It's never all that surprising to see a major conservative columnist criticizing some major initiative of President Obama's. But it is a little strange to read George Will's latest column, which goes at the president from the left on the subject of Afghanistan, and calls for the withdrawal of U.S. forces.
It's an interesting piece, one bound to get some attention, but it's almost certainly not going to be a Cronkite and Vietnam moment. In part, that's due to the same factor that allowed Obama the political breathing room for escalation -- the tendency on the left to view Afghanistan as the Good War, a war of necessity in contrast to former President Bush's war of choice in Iraq.
It's also because Will doesn't hold the sway he used to, because there aren't many Republicans like him left. The blue-blood East Coast GOP'er -- economically conservative, socially moderate -- is all but extinct these days; there isn't a single New England Republican in the House of Representatives anymore. You're definitely not going to see, say, Sarah Palin quoting de Gaulle on Bismarck and the Franco-Prussian War, as Will did in this latest column. (And no, he didn't use first names or titles for either de Gaulle or Bismarck -- such things are for commoners.)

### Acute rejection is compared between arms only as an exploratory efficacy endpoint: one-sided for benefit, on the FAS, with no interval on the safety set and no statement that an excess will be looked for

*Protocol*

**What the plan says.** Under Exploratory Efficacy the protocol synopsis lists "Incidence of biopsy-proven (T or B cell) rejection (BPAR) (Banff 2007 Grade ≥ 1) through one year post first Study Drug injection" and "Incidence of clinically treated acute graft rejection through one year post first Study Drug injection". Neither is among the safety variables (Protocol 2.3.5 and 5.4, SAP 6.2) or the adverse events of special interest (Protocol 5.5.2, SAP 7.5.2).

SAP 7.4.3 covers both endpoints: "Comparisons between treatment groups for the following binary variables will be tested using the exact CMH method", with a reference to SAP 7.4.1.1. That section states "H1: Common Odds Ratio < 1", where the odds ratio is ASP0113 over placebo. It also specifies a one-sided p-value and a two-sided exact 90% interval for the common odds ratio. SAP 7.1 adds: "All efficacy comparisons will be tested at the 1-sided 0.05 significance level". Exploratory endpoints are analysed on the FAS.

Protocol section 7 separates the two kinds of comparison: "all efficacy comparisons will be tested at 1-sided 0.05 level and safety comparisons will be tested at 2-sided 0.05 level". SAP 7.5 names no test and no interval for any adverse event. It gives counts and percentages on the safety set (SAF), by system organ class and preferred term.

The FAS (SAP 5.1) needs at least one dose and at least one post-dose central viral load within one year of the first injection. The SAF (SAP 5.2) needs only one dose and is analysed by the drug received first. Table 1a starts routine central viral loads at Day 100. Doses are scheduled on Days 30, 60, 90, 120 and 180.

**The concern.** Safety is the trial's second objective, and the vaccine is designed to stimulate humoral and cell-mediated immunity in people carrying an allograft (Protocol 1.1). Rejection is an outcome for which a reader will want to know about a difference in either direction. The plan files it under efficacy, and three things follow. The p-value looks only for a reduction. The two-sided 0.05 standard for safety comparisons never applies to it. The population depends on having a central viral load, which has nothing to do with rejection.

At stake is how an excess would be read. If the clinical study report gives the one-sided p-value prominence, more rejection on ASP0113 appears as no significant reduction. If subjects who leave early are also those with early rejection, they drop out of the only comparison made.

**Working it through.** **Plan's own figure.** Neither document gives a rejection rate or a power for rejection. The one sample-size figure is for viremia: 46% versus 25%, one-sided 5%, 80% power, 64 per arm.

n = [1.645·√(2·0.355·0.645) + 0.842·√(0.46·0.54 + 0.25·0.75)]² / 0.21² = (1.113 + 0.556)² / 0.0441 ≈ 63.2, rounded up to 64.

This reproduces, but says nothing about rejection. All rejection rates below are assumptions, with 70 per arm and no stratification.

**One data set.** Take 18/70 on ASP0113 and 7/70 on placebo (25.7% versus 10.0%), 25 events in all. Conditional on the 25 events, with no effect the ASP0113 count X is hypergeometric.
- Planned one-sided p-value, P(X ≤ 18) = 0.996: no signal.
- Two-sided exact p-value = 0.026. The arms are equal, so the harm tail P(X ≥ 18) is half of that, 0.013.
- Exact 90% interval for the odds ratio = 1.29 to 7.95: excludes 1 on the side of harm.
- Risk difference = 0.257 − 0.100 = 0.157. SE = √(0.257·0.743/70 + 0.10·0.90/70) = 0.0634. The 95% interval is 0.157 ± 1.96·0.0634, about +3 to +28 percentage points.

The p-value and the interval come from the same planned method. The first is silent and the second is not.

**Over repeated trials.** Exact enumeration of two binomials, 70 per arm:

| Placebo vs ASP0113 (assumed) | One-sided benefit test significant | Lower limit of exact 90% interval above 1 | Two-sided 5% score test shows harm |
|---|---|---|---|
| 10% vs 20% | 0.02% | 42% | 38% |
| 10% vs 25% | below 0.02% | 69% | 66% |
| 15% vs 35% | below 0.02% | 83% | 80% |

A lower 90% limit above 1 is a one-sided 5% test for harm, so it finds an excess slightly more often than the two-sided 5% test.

So the other side of the right, the one that's come to dominate the Republican Party these days, isn't likely to respond favorably to Will's suggestion, even if it does mean opposing a proposal of Obama's. In fact, at the National Review -- where Will once worked -- they're already criticizing him.